English Questions For CTET/ DSSSB/KVS/UPTET 2018 Exam: 10th October 2018 (Solutions)

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Directions (1-6): Read the given poem and answer the questions that follow by selecting the most appropriate option.
To a Butterfly
I’ve watched you now a full half-hour;
Self-poised upon that yellow flower; 
And, little Butterfly! Indeed
I know not if you sleep or feed.
How motionless!–not frozen seas
More motionless! and then 
What joy awaits you, when the breeze 
Hath found you out among the trees,
And calls you forth again!
This plot of orchard-ground is ours;
My trees they are, my Sister’s flowers;
Here rest your wings when they are weary; 
Here lodge as in a sanctuary!
Come often to us, fear no wrong;
Sit near us on the bough!
We’ll talk of sunshine and of song,
And summer days when we were young;
Sweet childish days, that were as long
As twenty days are now.
Q1. The poem has been written in the form of a 
(a) dialogue 
(b) conversation
(c) drama
(d) monologue
Q2. The word ‘lodge’ can be replaced by
(a) fixed
(b) rent
(c) stay
(d) care
Q3. The meaning of ‘self-poised’ as the word is used in the poem is
(a) instability
(b) talkativeness
(c) steadfastness
(d) self-obsession
Q4. “I’ve watched you now a full half-hour”. This line hints at the speaker’s 
(a) loneliness
(b) contemplation
(c) obsession
(d) altercation
Q5. The poet uses the adjective ‘little’ for the butterfly to indicate that it is
(a) instinctive in nature
(b) small in size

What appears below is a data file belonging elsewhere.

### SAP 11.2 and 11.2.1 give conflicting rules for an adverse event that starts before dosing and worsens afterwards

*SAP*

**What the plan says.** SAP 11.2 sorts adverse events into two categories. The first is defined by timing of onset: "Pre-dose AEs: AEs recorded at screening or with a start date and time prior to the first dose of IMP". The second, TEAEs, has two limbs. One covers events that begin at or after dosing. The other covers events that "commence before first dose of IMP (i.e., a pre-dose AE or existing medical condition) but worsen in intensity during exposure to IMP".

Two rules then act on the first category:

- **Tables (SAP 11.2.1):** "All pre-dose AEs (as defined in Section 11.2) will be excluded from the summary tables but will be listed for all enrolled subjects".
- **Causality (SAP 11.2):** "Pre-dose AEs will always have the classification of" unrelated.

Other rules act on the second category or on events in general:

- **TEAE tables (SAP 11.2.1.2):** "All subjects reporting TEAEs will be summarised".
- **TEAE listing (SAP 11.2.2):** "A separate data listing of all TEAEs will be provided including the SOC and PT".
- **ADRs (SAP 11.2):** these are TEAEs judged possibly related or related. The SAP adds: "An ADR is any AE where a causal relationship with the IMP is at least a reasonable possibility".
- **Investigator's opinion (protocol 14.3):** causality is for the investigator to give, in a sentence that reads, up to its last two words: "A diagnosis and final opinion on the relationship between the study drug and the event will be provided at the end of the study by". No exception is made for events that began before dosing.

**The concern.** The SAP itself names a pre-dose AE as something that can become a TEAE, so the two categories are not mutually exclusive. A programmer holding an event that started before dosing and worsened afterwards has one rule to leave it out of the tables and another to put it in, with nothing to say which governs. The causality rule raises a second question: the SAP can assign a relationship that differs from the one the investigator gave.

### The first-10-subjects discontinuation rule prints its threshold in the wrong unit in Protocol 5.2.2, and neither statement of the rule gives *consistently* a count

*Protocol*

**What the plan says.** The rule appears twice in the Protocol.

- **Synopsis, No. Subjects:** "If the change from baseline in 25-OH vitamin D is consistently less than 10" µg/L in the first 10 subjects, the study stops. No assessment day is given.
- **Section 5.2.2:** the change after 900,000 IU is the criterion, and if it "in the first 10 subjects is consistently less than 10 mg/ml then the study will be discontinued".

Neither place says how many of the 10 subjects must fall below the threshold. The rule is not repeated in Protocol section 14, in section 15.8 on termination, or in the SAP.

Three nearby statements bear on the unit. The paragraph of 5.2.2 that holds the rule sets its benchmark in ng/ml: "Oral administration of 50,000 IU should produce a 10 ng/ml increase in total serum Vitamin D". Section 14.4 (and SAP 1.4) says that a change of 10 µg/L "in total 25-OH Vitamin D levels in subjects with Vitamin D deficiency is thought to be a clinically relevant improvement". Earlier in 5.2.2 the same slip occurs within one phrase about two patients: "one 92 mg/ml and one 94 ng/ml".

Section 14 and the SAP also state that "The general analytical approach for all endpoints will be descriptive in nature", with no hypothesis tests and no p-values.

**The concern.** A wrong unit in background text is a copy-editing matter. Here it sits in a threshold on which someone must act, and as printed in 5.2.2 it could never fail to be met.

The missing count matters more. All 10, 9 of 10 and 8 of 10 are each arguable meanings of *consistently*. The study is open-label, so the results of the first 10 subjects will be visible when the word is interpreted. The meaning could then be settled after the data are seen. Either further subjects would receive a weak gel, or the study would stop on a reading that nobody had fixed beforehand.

(c) insignificant in existence
(d) unimportant for humans
Q6. “Sweet childish days, that were as long/As twenty days are now” indicate that
(a) the poet and his sister played in the garden during their childhood days
(b) when we recollect past memories, we realise that time flies away fast
(c) everything in this world is transient and all must meet death one day
(d) one childhood day is technically equal to twenty adult days
Directions (7-10): Answer the following questions by selecting the most appropriate option.
Q7. The firefighters had to break the door ______ to rescue the little girl.
(a) into 
(b) out 
(c) down
(d) None of these
Q8. Being a teacher doesn’t bring ______ much money
(a) up 
(b) back 
(c) in
(d) None of these
Q9. Look how beautiful it is! All the flowers are coming ______. It’s springtime.
(a) out 
(b) off 
(c) down
(d) None of these
Q10. To pass things from father to son is the same as to ______ down from generation to generation.
(a) calm 
(b) hand 
(c) climb
(d) None of these
S1. Ans.(d)
Sol. As the poet is the only one who is talking to a silent listener, i.e. a butterfly, the poem is a monologue. 
S2. Ans.(c)
Sol. In the context of the poem, the closest meaning of ‘lodge’ is ‘stay’.
S3. Ans.(c)
Sol. The poet wonders at the ‘steadfastness’ of the butterfly as to how it has maintained its balance on that yellow flower for so long and motionlessly. That’s why he calls the butterfly ‘self-poised’.
S4. Ans.(b)
Sol. To contemplate is to look thoughtfully at something or to think deeply. The poet is contemplating the reasons that made the butterfly stay in one place for so long. After all, what joy or reward is the butterfly deriving?
S5. Ans.(b)
Sol. The word ‘little’ is used to denote the size of the butterfly.
S6. Ans.(c)
Sol. In these lines, the poet is fondly recollecting his childhood days spent with his sister and sadly feels that such good times are now past and can be relived only in their sweet memories.
S7. Ans.(c)
S8. Ans.(c)
S9. Ans.(a)
S10. Ans.(b)
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